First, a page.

Here I made 3 slightly different PWM fan controllers based on the 555 timer for controlling a large server fan – Delta FFB1212EHE, 3A peak, 2A normal load, other features of these controllers are to boost the fan on to 100% for the first few seconds of receiving power and a ‘turbo’ button to set fan speed to 100% while pressed.
Version 1 (July 2010) of the controller the turn on boost didn’t quite work as expected, rather than stay at 100% for the first few seconds it instead stayed at 0%, enough though in falstad circuit sim it would go to 100%, another problem was that it would occasionally slow down to almost stopping and I’d have to reset it to get it back to normal, I’ve no idea what caused this but it doesn’t seem to effect the later versions.
Version 2 (January 2011) fixed the turn on boost problem by using a PNP output transistor, I changed the turn on boost timer to reduce component count but now the timer capacitor has a slow discharge time and because of this, turning the controller off and back on too quickly would bypass the turn on boost as the capacitor voltage would still above the 555 reset voltage threshold (~0.7V).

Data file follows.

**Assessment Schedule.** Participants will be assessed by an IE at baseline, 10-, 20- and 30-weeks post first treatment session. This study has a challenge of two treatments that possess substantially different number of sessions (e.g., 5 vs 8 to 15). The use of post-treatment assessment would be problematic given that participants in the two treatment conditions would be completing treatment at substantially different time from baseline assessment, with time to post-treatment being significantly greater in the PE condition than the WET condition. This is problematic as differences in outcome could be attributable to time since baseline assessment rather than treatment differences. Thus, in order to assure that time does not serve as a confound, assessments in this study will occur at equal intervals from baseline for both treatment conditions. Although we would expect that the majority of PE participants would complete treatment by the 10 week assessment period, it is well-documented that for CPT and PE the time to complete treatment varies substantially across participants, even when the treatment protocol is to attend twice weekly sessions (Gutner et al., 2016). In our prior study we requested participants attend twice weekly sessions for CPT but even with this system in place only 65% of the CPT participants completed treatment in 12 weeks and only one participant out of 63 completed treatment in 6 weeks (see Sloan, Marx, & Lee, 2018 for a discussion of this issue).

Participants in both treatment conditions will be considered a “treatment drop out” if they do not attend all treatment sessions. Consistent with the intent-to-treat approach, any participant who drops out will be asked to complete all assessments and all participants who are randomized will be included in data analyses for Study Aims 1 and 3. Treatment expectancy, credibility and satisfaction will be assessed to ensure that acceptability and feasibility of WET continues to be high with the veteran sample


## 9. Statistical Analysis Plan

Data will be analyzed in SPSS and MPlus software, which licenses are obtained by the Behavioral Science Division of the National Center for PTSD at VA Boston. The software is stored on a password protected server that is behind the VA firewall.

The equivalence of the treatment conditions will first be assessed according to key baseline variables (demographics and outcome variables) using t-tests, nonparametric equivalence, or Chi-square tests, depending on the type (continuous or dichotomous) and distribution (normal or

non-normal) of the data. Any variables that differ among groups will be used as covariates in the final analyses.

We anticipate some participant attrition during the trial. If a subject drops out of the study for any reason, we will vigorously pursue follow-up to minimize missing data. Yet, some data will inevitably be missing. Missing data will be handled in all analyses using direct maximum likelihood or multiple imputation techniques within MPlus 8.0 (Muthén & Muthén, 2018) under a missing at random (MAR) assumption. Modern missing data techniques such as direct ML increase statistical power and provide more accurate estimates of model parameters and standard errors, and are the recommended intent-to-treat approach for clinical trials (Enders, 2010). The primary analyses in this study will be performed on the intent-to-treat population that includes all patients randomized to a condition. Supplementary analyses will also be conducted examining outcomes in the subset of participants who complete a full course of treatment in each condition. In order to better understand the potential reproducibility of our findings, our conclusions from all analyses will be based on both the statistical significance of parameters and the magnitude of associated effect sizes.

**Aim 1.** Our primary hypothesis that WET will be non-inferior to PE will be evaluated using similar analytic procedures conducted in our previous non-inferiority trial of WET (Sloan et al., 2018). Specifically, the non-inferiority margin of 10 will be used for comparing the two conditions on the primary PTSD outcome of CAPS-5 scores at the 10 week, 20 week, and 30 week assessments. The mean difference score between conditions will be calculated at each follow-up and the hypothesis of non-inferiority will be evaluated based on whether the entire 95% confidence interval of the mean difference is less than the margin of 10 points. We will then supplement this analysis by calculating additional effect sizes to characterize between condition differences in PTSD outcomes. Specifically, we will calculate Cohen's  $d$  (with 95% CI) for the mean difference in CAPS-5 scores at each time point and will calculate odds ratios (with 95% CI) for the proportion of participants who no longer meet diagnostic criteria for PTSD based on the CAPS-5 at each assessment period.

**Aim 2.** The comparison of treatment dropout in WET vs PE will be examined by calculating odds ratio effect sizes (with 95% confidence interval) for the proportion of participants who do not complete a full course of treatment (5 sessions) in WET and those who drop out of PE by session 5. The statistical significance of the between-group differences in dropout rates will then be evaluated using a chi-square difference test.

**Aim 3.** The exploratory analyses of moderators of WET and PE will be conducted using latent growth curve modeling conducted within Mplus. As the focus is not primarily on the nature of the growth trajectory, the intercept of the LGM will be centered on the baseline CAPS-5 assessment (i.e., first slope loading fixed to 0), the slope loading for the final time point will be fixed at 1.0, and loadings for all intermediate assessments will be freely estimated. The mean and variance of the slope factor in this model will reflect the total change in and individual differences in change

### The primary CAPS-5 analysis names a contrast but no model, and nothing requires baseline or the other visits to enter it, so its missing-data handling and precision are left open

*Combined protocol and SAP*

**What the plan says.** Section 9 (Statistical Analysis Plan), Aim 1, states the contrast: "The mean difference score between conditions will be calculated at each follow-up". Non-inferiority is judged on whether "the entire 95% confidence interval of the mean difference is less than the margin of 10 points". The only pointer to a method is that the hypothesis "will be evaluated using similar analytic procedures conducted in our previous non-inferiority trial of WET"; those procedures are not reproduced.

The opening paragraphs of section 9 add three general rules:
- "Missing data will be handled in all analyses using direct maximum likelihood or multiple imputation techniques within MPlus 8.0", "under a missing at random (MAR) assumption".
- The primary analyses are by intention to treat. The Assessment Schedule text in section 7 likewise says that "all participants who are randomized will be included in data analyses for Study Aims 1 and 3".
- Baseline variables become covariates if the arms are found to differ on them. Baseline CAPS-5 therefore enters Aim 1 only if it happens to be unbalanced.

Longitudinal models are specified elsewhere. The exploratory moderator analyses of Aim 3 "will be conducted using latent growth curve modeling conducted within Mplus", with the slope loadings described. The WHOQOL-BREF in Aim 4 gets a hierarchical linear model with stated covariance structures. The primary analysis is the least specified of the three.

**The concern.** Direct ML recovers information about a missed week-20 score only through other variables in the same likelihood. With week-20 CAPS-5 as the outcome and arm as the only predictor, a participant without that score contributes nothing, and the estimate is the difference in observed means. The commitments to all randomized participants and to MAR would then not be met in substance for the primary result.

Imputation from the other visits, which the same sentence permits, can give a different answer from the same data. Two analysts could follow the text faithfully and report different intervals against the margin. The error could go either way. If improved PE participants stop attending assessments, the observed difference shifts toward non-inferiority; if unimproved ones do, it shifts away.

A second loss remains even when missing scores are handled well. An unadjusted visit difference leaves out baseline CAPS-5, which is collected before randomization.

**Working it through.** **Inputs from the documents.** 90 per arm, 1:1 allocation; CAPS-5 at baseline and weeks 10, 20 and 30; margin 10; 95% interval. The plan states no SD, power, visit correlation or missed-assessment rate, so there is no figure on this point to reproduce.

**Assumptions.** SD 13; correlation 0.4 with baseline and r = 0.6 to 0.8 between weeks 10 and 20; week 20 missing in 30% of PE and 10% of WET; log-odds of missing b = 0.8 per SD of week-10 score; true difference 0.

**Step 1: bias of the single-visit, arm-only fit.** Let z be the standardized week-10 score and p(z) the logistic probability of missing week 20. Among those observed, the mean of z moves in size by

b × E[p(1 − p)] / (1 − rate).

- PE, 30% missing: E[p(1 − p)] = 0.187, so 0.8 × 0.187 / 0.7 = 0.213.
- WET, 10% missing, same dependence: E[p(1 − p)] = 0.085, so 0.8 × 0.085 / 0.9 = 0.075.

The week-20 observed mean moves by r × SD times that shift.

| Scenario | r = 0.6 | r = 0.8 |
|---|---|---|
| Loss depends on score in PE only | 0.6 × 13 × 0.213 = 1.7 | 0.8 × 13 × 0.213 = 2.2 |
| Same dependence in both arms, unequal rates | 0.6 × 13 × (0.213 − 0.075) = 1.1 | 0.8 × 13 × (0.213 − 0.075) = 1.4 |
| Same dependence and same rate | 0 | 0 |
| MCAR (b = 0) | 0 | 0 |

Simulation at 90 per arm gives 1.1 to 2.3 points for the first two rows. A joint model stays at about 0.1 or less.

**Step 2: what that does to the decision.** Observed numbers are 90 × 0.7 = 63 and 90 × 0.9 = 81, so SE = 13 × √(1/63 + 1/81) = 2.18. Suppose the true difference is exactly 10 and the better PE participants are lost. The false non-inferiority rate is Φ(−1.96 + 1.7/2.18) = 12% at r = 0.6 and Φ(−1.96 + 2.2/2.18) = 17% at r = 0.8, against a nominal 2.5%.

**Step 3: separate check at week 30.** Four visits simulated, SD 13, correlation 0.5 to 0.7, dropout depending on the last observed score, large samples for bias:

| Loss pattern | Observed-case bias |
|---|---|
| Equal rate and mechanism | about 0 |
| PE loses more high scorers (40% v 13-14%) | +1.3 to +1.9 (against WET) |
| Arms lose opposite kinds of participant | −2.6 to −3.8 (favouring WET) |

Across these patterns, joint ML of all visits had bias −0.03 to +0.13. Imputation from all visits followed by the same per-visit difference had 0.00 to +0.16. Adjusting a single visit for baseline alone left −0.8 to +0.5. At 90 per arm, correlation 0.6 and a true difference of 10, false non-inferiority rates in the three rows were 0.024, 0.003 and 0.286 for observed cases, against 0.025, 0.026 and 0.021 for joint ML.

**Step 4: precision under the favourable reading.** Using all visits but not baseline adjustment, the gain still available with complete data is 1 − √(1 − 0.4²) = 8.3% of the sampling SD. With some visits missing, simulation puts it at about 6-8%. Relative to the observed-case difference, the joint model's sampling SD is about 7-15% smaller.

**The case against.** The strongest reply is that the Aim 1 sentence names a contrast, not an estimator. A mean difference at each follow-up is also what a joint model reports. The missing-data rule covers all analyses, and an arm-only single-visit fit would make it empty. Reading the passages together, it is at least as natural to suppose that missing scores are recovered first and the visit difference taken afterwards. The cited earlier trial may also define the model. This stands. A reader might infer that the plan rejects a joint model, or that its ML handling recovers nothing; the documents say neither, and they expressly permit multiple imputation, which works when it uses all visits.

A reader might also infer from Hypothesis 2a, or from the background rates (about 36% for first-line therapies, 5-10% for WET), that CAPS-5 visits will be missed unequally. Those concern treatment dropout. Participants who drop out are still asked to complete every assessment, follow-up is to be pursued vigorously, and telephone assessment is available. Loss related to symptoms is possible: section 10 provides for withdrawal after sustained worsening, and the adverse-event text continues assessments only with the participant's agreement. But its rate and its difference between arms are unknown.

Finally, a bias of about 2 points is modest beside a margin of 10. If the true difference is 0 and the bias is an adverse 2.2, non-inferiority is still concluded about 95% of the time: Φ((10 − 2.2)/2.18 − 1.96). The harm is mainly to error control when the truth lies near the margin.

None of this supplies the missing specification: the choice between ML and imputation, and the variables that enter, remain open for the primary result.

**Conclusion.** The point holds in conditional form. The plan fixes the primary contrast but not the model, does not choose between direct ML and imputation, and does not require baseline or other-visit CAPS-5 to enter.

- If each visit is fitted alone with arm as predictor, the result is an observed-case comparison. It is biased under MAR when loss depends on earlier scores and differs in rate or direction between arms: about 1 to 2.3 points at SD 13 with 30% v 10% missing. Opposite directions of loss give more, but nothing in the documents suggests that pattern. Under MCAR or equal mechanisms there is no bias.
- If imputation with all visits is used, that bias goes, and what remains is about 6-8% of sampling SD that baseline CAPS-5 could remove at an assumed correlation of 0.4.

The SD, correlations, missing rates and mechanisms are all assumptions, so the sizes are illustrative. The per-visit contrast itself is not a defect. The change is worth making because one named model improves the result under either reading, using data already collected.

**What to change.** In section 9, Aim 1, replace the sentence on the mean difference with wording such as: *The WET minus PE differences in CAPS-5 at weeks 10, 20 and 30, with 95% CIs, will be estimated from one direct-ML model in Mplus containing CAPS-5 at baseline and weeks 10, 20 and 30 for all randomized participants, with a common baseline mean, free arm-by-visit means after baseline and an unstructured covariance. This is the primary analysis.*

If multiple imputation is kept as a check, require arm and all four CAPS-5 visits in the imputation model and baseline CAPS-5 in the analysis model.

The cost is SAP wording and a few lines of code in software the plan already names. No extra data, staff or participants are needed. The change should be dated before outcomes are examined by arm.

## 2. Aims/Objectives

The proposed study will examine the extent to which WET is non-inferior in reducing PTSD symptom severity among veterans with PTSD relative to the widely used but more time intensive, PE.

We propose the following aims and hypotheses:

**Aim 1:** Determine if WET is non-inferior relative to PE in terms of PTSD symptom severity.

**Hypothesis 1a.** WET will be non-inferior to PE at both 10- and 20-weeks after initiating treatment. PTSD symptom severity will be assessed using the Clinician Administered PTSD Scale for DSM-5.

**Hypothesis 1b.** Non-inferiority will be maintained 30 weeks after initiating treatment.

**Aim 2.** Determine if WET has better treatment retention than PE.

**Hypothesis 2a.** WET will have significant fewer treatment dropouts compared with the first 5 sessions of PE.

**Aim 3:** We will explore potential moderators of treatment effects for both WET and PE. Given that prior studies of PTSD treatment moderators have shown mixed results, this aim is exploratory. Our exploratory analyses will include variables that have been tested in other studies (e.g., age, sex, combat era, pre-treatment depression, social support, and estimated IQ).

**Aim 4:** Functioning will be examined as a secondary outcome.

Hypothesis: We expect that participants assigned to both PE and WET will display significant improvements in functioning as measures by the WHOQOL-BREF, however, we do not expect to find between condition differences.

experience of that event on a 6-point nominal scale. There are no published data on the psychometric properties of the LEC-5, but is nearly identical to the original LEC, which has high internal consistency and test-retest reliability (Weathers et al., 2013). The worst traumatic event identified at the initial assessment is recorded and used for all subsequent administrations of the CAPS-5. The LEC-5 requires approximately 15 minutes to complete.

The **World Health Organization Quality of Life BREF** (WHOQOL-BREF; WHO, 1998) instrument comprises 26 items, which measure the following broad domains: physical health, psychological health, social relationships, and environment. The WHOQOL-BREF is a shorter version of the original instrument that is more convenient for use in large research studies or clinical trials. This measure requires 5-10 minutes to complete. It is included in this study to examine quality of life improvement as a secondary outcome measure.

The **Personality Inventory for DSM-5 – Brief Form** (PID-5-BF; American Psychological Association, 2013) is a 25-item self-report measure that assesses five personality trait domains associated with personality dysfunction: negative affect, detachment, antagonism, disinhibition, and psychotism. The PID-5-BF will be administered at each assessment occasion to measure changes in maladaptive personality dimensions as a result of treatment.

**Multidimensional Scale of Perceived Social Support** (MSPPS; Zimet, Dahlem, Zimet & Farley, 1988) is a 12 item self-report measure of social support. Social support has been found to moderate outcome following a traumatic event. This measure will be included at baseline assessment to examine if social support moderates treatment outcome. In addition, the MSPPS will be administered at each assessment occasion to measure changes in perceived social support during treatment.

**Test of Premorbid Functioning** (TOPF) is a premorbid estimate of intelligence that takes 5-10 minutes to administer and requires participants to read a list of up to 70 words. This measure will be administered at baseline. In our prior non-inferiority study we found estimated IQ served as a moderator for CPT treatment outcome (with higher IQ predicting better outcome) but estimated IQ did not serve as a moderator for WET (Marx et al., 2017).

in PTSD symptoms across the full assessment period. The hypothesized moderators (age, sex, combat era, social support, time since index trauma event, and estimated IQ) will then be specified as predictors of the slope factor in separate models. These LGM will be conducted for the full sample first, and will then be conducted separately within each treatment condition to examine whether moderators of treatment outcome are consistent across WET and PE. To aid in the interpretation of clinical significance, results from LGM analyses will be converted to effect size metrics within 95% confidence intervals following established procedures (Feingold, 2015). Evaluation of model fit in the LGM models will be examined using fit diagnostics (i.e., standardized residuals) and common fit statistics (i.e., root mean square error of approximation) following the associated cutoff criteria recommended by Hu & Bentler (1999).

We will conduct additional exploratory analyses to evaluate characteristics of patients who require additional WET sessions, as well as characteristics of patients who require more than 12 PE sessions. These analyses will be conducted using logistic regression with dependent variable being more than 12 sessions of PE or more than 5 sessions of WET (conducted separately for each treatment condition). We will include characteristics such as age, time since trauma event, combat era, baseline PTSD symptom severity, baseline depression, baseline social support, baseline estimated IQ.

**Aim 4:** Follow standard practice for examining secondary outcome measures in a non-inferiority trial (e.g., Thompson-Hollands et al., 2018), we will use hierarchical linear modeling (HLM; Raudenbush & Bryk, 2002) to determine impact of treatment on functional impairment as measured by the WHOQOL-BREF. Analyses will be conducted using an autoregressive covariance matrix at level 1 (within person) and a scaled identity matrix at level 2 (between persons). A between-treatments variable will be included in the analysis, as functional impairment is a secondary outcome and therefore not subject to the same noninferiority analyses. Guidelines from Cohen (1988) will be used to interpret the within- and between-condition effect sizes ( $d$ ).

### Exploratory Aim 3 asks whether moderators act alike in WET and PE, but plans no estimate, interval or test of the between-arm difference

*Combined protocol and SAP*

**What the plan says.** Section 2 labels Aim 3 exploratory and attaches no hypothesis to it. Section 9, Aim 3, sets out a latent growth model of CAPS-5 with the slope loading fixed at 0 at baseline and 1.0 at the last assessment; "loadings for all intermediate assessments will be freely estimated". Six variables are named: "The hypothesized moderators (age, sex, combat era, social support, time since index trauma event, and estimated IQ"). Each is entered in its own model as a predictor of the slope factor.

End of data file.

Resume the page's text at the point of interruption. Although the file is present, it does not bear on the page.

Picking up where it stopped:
Version 3 (February 2011) is the same as the version 1, but with a PNP output transistor instead of an NPN like version 2, this inverted the on/off operation so when version 1 was normally off version 3 is on.
In the schematics below, D3 (which is connected anti-parallel to the fan) is probably not needed for normal PC brushless fans since they contain a bunch of circuitry between the power and coils that deals with the flyback spikes. R4 in v2 and v3 (47K pull up resistor) may not be needed if the transistor contains internal resistors between the emitter and base.
Updates – July 2012
In these circuits I used darlington transistors as the switching devices, TIP122 in the first controller and TIP127 in the last two controllers, with a 2A load and 0.9Vce they dissipate 1.8W of heat (2A * 0.9Vce = 1.8W) (even more if switching losses are calculated) which requires some form of heatsink, I could have used smaller heatsinks or even MOSFETs and use no heatsink at all ((0.1R * (2A * 2)) = 400mW), but these were made in a time before I used MOSFETs or knew how to workout how much heat would be dissipated. Also using prototyping board would have been a good idea here. 🙂